n May 1, hundreds of thousands of immigrants and their allies are expected to take to the streets in a nationwide show of power. Immigrants have been marching on May Day for a decade now, first in 2006, when 1.5 million people took to the streets across the country to demand immigration reform. Until that year, May Day had been associated solely with International Workers’ Day; now immigrants have made it a day to demand their rights, too. 2006 marked a watershed moment; it was the first time immigrants and their loved ones took to the streets in such massive numbers. In the decade since, marching on May 1 has become an annual custom, and the day is a key national day of action for O
This year is no ordinary year, though.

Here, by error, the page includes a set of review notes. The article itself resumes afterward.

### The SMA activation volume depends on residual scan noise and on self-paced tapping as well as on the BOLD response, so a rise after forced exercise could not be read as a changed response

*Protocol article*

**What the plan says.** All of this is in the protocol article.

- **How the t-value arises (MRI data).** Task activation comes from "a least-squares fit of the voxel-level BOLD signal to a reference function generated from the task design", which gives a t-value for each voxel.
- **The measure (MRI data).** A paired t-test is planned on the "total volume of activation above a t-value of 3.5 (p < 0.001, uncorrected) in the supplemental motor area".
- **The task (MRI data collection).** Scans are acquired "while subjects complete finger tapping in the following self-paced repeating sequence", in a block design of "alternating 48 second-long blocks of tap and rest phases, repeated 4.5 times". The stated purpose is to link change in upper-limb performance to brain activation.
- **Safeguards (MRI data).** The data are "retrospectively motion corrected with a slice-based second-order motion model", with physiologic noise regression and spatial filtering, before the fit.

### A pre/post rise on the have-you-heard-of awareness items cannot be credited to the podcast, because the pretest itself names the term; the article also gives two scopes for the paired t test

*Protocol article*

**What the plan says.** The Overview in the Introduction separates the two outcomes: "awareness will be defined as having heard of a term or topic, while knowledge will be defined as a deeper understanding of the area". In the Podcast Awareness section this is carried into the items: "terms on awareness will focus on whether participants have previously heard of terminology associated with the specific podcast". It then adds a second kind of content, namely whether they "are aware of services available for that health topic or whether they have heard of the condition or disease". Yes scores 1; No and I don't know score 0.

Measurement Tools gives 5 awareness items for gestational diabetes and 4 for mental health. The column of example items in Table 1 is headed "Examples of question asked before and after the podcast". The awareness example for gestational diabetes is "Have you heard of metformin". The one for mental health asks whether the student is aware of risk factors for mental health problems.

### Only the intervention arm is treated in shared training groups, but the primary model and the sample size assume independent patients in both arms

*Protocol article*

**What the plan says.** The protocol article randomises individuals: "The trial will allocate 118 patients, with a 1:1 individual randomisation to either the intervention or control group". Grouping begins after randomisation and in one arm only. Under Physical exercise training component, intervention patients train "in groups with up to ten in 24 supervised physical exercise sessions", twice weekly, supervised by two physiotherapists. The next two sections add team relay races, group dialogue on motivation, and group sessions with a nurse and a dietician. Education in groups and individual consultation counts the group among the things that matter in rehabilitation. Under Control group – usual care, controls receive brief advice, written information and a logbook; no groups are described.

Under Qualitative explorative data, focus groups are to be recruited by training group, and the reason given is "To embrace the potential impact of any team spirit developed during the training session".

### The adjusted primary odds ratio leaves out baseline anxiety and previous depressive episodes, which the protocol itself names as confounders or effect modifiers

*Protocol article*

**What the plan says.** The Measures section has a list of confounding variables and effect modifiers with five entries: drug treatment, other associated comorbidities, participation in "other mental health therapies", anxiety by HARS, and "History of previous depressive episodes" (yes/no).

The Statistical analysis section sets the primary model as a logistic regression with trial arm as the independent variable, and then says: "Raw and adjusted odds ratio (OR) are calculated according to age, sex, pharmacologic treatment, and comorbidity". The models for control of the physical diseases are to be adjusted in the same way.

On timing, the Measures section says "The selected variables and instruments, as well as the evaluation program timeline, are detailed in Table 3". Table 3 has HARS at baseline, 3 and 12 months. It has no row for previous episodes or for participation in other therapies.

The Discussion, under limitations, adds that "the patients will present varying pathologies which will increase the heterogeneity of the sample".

“As immigrants our livelihoods, our futures, our families—they’re all in danger,” Jorge-Mario Cabrera, the director of communications at Coalition for Humane Immigrant Rights of Los Angeles (CHIRLA), said. “May Day presents an opportunity for us to not silence ourselves and to remain vigilant.”
Hundreds of actions, including strikes, marches, vigils, and rallies are planned for college campuses and in cities and towns across the country. It’s not just coastal cities either. In the lead-up to the May Day march in Phoenix, children of undocumented parents will gather at a church to share their stories before an all-night vigil, says Promise Arizona executive director Petra Falcon. In Milwaukee, where a major march is also being planned, the immigrant rights organization Voces de la Frontera has been distributing letters in English and Spanish for workers to give to their bosses asking employers to support their workers who choose to participate in the day of action. Activists in Scranton, Pennsylvania; Raleigh, North Carolina; and Newark, New Jersey and dozens of other cities have been calling for a one-day strike.